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Stevenson board claims Statesman not a public forum; the censorship beat continues

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According to Lincolnshire, Il, Board of Education president Bruce Lubin at a board of education meeting Dec. 17, the Statesman, a focal point of censorship issues over the last two years, is not a public forum but rather “an educational and curriculum endeavor.”

The whole statement can be found at Stevenson High’s Web site.

The board clams “informal” review has taken place for years in the statement. The statement also cited Hazelwood as rationale for the board to “impose restrictions on a newspaper of this type, provided that their actions are reasonably related to legitimate pedagogical concerns.”

Stevenson officials today censored another story, this one on student use of prescription drugs and using named sources. The school cited its responsibility not to publish private student information even though the student had given reporters permission to use the name.

Still, the board’s statement sees only positives over the controversy.

“The current questions surrounding the Statesman have had at least one positive result,” the board statement continued. “While Stevenson has had an informal practice of pre-publication prior review for the Statesman for years, recent events have enabled the administration, faculty, and student journalists to have conversations that have provided more focus and are leading to the development of more specific procedures and practices for providing feedback and suggestions to our journalism students. Within the next month, our administration, journalism teachers, and students will be working collaboratively to draft clear procedures and guidelines to improve communication and provide our students with clear expectations for their work in the journalism program.”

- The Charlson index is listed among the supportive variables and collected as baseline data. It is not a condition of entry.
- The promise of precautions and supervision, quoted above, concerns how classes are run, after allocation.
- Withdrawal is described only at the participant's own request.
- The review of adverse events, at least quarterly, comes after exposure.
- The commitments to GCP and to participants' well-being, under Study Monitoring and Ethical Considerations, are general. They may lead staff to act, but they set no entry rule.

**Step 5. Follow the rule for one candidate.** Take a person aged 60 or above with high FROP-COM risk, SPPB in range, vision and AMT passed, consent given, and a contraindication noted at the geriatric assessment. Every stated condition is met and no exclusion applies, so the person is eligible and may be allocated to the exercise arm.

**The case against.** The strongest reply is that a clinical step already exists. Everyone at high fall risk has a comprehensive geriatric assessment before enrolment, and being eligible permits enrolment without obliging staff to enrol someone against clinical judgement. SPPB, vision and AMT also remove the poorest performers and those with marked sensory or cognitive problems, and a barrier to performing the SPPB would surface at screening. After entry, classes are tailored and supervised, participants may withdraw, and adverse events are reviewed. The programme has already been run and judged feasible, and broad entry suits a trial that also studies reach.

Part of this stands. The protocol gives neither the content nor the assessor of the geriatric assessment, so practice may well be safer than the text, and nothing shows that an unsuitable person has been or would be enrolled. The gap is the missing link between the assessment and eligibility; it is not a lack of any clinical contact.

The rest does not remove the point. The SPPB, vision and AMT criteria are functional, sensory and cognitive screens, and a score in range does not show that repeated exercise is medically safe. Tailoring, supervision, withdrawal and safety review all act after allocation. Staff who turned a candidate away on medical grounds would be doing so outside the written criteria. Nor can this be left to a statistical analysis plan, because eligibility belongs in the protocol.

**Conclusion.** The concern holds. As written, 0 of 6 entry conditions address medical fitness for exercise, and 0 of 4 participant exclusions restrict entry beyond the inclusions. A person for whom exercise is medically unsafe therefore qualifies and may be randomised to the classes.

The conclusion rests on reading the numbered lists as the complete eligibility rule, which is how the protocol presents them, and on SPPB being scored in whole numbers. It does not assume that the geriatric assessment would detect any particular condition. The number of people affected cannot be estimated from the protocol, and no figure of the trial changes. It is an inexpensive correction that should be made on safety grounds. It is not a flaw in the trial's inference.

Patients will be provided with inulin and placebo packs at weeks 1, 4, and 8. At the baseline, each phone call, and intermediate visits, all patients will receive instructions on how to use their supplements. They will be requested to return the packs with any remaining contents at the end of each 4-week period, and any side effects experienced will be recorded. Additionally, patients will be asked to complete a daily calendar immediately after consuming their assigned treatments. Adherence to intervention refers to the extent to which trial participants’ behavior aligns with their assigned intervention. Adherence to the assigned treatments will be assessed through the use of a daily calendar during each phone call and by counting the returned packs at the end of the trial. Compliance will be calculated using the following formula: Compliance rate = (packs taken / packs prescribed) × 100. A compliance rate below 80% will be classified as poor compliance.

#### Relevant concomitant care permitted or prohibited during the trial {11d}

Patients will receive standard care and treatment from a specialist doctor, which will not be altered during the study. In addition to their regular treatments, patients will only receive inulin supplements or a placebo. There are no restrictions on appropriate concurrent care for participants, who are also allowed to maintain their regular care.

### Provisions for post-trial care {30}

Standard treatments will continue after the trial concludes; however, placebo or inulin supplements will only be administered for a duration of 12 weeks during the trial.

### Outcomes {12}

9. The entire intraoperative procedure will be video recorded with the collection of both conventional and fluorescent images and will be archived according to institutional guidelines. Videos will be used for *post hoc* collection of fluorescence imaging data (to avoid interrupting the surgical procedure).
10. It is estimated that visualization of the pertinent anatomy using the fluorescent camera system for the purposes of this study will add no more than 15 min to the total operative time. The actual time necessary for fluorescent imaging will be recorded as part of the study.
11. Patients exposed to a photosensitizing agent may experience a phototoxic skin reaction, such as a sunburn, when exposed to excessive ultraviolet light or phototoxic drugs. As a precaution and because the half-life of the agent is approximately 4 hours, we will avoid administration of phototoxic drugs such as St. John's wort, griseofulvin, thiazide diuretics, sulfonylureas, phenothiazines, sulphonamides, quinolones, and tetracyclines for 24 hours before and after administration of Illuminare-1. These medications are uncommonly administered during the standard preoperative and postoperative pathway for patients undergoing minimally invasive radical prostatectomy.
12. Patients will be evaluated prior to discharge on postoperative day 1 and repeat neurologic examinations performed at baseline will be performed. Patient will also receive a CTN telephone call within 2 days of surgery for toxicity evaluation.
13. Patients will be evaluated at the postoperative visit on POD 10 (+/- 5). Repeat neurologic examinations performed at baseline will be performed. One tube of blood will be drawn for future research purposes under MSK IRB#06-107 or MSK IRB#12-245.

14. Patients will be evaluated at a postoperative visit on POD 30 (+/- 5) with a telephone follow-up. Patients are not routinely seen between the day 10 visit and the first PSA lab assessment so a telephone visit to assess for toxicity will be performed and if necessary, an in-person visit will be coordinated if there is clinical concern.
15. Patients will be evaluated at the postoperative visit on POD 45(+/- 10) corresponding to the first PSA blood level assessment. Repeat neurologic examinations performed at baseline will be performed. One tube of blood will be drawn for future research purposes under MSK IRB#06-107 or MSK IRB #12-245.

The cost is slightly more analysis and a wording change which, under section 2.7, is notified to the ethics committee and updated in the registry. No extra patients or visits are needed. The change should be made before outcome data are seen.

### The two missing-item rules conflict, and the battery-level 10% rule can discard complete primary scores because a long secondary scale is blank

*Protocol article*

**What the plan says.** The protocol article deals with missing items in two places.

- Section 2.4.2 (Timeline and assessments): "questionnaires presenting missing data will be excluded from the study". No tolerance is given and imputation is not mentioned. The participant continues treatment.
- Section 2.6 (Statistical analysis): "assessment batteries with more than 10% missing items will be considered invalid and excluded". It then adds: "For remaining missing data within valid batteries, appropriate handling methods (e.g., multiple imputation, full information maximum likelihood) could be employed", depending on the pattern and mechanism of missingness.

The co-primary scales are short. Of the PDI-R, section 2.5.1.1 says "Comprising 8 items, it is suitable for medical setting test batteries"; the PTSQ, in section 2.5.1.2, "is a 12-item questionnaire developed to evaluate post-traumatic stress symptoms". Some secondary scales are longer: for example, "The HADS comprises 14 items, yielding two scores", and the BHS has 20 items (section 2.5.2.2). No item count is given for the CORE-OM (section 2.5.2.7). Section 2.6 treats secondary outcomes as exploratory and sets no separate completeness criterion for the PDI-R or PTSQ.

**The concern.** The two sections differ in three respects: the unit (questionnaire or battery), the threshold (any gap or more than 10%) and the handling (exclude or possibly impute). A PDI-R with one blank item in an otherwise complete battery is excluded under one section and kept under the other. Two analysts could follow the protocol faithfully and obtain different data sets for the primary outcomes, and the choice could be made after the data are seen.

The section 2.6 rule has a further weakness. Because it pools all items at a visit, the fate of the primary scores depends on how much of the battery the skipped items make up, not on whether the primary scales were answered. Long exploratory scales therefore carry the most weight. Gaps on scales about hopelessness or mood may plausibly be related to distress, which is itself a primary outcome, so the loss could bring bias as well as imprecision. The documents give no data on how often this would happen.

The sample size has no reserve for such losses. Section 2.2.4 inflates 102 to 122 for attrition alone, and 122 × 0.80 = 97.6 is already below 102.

Student editors have repeatedly said said they are being forced away from responsible journalism and learning.

According to the Chicago BreakingNewsCenter, editor Pam Selman said at last night’s meeting, “The worst part about it all is that (the censorship) is not just unlawful — it’s bad teaching and bad journalism. The fact that we are students does not deprive us of our rights as journalists working on a limited public forum to be free from unreasonable restraint.”

The board now argues the Statesman is not a public forum.

At any rate, the board’s statement continues the puzzle that is Stevenson High. The board reiterates its belief it is an exemplary learning community. Journalism students, meanwhile, only learn more about restraint and review even though their course description presents the following:

Journalism: Newspaper Production (Accelerated )

ENG951-Semester 1, ENG952-Semester 2

Open to 10-11-12 Full Year

Prerequisite: Journalistic Writing

Students do all the work necessary to produce the school newspaper, the Statesman. Staff positions include managing editors, copy editor, design editor, advertising manager, photo manager, page editors (news, opinions, sports, in-depth and feature), reporter and photographer. Staff members gather news, research and write copy, and help complete pages. Students who hope to be photographers are encouraged to take a photography course through the Art Department. Because this is a student publication, all responsibilities, from the planning of the content to the design of an issue to the processing of photos and the completion of pages, are handled by students. Afterschool work is necessary to the completion of each issue. This course may be taken more than once for credit. While students are welcome to enroll if they meet the prerequisite, they must complete the interview and application process in the spring to be considered for admission.

Collaboration, so far, seems very one-sided and directive.

And, as seen in this college editor’s column, Stevenson is not the only school changing the playing field. Additionally, censorship continues at Timberland High in Wentzville, Missouri.

For additional stories, see the Chicago BreakingNewsCenter story. Read the Daily Herald story.

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